One way to evaluate a Bayesian approach to science is to see how it has
fared in other domains where it is already being applied. For instance,
statistical approaches to machine translation have done surprisingly well
compared to rule-based approaches. However, a paper by Franz Josef Och
(one of the founders of statistical machine translation) shows that probabilistic
approaches do not always perform as well as non-probabilistic (but still
statistical) approaches. Basically, maximizing the likelihood of a machine
translation system produces results that are significantly worse than
directly minimizing the error. The general principle is that you should
maximize the function that is closest to the criteria that you most care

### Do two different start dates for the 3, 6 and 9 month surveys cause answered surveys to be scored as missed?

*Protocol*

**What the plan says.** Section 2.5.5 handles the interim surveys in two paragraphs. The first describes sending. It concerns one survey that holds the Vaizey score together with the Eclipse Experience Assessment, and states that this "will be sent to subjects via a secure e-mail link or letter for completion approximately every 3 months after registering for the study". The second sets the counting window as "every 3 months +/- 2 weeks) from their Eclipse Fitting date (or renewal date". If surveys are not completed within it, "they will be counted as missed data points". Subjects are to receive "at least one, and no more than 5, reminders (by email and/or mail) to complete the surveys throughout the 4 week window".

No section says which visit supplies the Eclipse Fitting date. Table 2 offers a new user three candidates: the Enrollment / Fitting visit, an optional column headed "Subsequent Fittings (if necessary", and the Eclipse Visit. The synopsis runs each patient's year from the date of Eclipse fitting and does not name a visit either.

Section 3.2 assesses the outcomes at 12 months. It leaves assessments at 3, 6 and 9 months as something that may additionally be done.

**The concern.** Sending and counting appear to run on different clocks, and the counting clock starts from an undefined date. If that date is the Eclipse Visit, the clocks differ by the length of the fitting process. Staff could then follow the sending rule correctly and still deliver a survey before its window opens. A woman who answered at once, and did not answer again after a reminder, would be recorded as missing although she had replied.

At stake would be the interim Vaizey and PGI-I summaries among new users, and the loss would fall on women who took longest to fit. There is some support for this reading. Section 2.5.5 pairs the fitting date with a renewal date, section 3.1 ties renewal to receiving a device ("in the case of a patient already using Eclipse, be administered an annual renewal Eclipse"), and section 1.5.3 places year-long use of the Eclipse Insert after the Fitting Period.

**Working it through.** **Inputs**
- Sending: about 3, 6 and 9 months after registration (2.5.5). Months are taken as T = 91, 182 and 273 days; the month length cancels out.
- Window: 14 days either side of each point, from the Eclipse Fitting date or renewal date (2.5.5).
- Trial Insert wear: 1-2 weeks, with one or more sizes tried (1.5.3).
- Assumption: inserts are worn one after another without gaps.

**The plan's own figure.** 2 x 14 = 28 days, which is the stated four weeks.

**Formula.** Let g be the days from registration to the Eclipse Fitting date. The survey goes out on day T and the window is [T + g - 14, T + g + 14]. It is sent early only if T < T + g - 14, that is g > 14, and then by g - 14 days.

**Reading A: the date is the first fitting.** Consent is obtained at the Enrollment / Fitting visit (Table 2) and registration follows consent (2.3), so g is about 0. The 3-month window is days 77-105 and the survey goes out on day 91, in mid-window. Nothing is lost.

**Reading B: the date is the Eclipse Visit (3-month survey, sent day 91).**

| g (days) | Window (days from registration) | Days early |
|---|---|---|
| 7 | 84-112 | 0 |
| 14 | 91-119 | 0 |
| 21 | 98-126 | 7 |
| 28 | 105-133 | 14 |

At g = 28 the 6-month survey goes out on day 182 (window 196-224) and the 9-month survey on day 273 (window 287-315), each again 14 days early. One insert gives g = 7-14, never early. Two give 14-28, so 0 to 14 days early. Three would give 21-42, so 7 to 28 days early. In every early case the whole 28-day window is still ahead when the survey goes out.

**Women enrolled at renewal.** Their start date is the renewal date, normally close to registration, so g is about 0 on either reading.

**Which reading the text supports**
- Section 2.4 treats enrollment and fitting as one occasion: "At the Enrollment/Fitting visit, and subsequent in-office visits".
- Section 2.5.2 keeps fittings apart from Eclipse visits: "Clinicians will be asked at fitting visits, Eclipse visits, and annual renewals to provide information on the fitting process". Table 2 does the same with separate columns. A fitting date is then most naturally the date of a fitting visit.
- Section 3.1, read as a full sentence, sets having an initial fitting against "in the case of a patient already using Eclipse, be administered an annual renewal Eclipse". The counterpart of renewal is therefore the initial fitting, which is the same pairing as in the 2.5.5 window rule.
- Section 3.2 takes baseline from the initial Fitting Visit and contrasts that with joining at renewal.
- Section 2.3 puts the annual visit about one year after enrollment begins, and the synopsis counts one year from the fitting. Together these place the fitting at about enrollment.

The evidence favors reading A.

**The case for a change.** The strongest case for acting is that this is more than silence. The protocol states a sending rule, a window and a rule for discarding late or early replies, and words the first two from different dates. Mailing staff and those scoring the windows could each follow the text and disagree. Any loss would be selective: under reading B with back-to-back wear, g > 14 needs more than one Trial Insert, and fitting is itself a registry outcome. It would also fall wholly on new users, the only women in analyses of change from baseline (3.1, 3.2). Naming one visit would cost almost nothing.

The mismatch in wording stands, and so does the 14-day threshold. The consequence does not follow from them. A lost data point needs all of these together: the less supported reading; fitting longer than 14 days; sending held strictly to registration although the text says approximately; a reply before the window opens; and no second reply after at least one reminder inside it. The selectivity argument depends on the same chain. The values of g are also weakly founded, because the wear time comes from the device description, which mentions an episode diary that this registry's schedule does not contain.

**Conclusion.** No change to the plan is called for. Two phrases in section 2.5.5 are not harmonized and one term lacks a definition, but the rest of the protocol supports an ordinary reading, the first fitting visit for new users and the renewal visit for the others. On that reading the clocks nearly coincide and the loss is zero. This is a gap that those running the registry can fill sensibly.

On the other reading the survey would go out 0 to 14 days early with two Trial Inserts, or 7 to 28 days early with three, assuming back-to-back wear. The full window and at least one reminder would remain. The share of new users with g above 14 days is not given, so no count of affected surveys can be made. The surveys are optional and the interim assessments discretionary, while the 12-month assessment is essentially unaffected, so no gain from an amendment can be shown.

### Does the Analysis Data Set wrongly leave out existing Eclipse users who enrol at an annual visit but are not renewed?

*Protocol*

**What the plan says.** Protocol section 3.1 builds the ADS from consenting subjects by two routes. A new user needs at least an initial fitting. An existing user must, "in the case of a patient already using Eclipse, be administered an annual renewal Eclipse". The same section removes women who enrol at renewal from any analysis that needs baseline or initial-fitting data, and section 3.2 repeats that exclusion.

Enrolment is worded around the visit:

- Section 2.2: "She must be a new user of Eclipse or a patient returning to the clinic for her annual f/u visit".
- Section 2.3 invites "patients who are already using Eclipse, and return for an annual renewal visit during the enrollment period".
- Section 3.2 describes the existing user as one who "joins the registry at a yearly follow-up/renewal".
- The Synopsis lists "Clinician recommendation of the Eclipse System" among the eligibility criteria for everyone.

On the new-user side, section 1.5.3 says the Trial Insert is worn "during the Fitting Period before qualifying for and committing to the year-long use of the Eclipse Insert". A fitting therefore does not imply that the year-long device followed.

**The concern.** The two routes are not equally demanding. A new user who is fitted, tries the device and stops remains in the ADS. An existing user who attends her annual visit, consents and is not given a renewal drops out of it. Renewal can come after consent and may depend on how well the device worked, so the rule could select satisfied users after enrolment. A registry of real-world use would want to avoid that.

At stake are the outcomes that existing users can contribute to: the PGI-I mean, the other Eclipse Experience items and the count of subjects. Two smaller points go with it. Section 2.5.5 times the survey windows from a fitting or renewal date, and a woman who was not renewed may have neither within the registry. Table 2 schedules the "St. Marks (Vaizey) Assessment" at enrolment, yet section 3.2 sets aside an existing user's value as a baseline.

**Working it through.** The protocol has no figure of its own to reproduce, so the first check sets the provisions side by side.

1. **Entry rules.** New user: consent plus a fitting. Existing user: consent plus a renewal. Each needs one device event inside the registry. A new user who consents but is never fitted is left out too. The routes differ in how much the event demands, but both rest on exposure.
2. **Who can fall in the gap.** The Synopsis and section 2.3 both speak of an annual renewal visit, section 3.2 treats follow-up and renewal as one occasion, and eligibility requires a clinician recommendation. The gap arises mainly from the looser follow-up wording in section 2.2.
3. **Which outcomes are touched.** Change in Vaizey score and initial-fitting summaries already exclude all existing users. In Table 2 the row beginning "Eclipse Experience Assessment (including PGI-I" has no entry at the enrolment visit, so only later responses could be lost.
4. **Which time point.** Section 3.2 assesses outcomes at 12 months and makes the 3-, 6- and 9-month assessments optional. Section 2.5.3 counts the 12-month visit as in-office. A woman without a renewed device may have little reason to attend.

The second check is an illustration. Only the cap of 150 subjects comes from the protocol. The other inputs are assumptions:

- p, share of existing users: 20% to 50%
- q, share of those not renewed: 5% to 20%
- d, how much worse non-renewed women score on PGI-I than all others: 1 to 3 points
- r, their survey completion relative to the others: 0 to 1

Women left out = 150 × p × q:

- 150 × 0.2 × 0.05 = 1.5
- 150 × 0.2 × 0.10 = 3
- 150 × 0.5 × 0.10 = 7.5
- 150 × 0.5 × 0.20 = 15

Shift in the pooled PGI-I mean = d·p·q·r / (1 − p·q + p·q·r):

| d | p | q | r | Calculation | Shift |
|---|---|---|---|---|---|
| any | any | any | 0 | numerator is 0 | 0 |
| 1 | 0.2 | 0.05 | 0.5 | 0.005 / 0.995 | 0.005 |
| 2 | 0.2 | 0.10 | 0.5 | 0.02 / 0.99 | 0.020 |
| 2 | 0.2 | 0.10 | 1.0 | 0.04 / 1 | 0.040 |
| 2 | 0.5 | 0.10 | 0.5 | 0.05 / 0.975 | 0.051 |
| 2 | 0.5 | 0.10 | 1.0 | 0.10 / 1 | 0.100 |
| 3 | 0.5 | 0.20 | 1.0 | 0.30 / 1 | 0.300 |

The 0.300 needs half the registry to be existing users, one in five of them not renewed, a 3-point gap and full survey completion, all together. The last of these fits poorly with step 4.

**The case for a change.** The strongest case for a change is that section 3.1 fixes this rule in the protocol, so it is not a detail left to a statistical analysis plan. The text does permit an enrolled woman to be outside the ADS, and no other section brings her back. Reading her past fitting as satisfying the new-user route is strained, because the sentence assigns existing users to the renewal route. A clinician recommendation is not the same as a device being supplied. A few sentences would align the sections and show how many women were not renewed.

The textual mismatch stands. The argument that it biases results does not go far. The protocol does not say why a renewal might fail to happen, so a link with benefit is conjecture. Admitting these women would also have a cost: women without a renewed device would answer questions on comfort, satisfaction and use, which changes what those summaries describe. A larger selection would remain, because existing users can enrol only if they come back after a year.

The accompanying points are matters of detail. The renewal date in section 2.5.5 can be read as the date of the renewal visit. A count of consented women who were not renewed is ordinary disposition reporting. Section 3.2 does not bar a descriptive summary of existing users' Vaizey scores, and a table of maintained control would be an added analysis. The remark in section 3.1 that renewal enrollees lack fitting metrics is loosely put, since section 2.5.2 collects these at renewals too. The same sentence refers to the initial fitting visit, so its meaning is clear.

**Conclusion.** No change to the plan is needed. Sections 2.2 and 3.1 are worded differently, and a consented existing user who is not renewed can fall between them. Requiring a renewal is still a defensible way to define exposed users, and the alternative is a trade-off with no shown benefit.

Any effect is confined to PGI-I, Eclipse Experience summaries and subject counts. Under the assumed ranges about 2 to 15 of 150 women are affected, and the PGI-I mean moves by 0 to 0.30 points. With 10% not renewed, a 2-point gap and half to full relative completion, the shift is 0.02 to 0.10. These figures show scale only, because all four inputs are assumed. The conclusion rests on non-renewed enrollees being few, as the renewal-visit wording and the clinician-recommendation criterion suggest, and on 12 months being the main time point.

about. Maximizing the probability of a system won’t give you good results
if what you really care about is minimizing the error.
By analogy, maximizing the likelihood of scientific hypotheses may lead to
different results from minimizing the error. Currently, science tries to
minimize the error—it is always trying to disprove bad hypotheses
through experimentation. The best hypotheses are the ones left standing.
If science switched to maximizing the likelihood of the best hypotheses,
this might lead to unintended consequences. For instance, it might be
easier to maximize the probability of your pet hypothesis by refining your
priors rather than by seeking experiments that could potentially disprove it.
That’s an interesting notion. I don’t see how Bayesian reasoning is restricted to trying to maximize the likelihood of the ‘best’ theory’. One of its crowning achievements is to avoid talking just about the best theory and using the full ensemble at all times. You’re perfectly free to ask any question of the ensemble. This includes ‘Which response minimizes some error function?’